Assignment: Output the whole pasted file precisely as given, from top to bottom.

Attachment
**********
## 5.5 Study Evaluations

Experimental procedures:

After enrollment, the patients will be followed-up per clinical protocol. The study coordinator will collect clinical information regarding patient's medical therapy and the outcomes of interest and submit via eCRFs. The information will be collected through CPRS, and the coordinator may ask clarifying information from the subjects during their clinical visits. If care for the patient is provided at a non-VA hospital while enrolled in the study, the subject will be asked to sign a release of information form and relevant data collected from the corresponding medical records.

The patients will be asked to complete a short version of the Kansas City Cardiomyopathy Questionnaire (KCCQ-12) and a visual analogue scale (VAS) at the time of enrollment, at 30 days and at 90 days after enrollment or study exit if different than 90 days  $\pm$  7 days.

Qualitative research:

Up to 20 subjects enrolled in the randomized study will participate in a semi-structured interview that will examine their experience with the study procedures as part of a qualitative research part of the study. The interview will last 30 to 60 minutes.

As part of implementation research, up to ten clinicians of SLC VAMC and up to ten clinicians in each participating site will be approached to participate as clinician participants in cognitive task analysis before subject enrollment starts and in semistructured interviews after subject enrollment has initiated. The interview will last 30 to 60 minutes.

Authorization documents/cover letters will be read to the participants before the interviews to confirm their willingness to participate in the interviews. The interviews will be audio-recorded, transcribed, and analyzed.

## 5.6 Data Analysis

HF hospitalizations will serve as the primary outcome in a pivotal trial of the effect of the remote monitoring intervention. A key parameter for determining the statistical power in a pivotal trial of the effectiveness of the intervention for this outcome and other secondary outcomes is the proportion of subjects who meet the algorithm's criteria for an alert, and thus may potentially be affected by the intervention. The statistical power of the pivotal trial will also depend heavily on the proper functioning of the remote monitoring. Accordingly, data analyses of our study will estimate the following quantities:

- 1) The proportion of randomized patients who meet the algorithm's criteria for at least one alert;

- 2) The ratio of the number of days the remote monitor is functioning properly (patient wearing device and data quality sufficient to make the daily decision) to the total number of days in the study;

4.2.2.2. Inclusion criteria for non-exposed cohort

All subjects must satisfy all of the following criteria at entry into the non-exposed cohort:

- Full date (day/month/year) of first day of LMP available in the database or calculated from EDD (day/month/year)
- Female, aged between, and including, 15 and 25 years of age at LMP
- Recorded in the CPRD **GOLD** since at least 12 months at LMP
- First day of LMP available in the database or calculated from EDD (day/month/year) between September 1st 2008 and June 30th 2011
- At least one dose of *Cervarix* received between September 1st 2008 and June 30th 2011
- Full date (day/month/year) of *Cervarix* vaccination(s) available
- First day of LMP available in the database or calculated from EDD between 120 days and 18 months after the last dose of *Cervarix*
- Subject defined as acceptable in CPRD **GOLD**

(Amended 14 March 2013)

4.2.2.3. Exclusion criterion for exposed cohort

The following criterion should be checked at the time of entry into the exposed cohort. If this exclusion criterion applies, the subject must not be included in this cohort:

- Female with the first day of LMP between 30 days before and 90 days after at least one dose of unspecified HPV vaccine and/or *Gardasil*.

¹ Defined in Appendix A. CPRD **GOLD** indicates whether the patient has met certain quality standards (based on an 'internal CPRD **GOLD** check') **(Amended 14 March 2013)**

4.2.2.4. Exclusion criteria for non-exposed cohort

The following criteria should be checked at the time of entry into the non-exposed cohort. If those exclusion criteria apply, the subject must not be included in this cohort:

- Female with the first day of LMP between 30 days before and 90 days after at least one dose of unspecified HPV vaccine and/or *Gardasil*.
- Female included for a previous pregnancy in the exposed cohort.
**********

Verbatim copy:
## 5.5 Study Evaluations

Experimental procedures:

After enrollment, the patients will be followed-up per clinical protocol. The study coordinator will collect clinical information regarding patient's medical therapy and the outcomes of interest and submit via eCRFs. The information will be collected through CPRS, and the coordinator may ask clarifying information from the subjects during their clinical visits. If care for the patient is provided at a non-VA hospital while enrolled in the study, the subject will be asked to sign a release of information form and relevant data collected from the corresponding medical records.

The patients will be asked to complete a short version of the Kansas City Cardiomyopathy Questionnaire (KCCQ-12) and a visual analogue scale (VAS) at the time of enrollment, at 30 days and at 90 days after enrollment or study exit if different than 90 days  $\pm$  7 days.

Qualitative research:

Up to 20 subjects enrolled in the randomized study will participate in a semi-structured interview that will examine their experience with the study procedures as part of a qualitative research part of the study. The interview will last 30 to 60 minutes.

As part of implementation research, up to ten clinicians of SLC VAMC and up to ten clinicians in each participating site will be approached to participate as clinician participants in cognitive task analysis before subject enrollment starts and in semistructured interviews after subject enrollment has initiated. The interview will last 30 to 60 minutes.

Authorization documents/cover letters will be read to the participants before the interviews to confirm their willingness to participate in the interviews. The interviews will be audio-recorded, transcribed, and analyzed.

## 5.6 Data Analysis

HF hospitalizations will serve as the primary outcome in a pivotal trial of the effect of the remote monitoring intervention. A key parameter for determining the statistical power in a pivotal trial of the effectiveness of the intervention for this outcome and other secondary outcomes is the proportion of subjects who meet the algorithm's criteria for an alert, and thus may potentially be affected by the intervention. The statistical power of the pivotal trial will also depend heavily on the proper functioning of the remote monitoring. Accordingly, data analyses of our study will estimate the following quantities:

- 1) The proportion of randomized patients who meet the algorithm's criteria for at least one alert;

- 2) The ratio of the number of days the remote monitor is functioning properly (patient wearing device and data quality sufficient to make the daily decision) to the total number of days in the study;

4.2.2.2. Inclusion criteria for non-exposed cohort

All subjects must satisfy all of the following criteria at entry into the non-exposed cohort:

- Full date (day/month/year) of first day of LMP available in the database or calculated from EDD (day/month/year)
- Female, aged between, and including, 15 and 25 years of age at LMP
- Recorded in the CPRD **GOLD** since at least 12 months at LMP
- First day of LMP available in the database or calculated from EDD (day/month/year) between September 1st 2008 and June 30th 2011
- At least one dose of *Cervarix* received between September 1st 2008 and June 30th 2011
- Full date (day/month/year) of *Cervarix* vaccination(s) available
- First day of LMP available in the database or calculated from EDD between 120 days and 18 months after the last dose of *Cervarix*
- Subject defined as acceptable in CPRD **GOLD**

(Amended 14 March 2013)

4.2.2.3. Exclusion criterion for exposed cohort

The following criterion should be checked at the time of entry into the exposed cohort. If this exclusion criterion applies, the subject must not be included in this cohort:

- Female with the first day of LMP between 30 days before and 90 days after at least one dose of unspecified HPV vaccine and/or *Gardasil*.

¹ Defined in Appendix A. CPRD **GOLD** indicates whether the patient has met certain quality standards (based on an 'internal CPRD **GOLD** check') **(Amended 14 March 2013)**

4.2.2.4. Exclusion criteria for non-exposed cohort

The following criteria should be checked at the time of entry into the non-exposed cohort. If those exclusion criteria apply, the subject must not be included in this cohort:

- Female with the first day of LMP between 30 days before and 90 days after at least one dose of unspecified HPV vaccine and/or *Gardasil*.
- Female included for a previous pregnancy in the exposed cohort.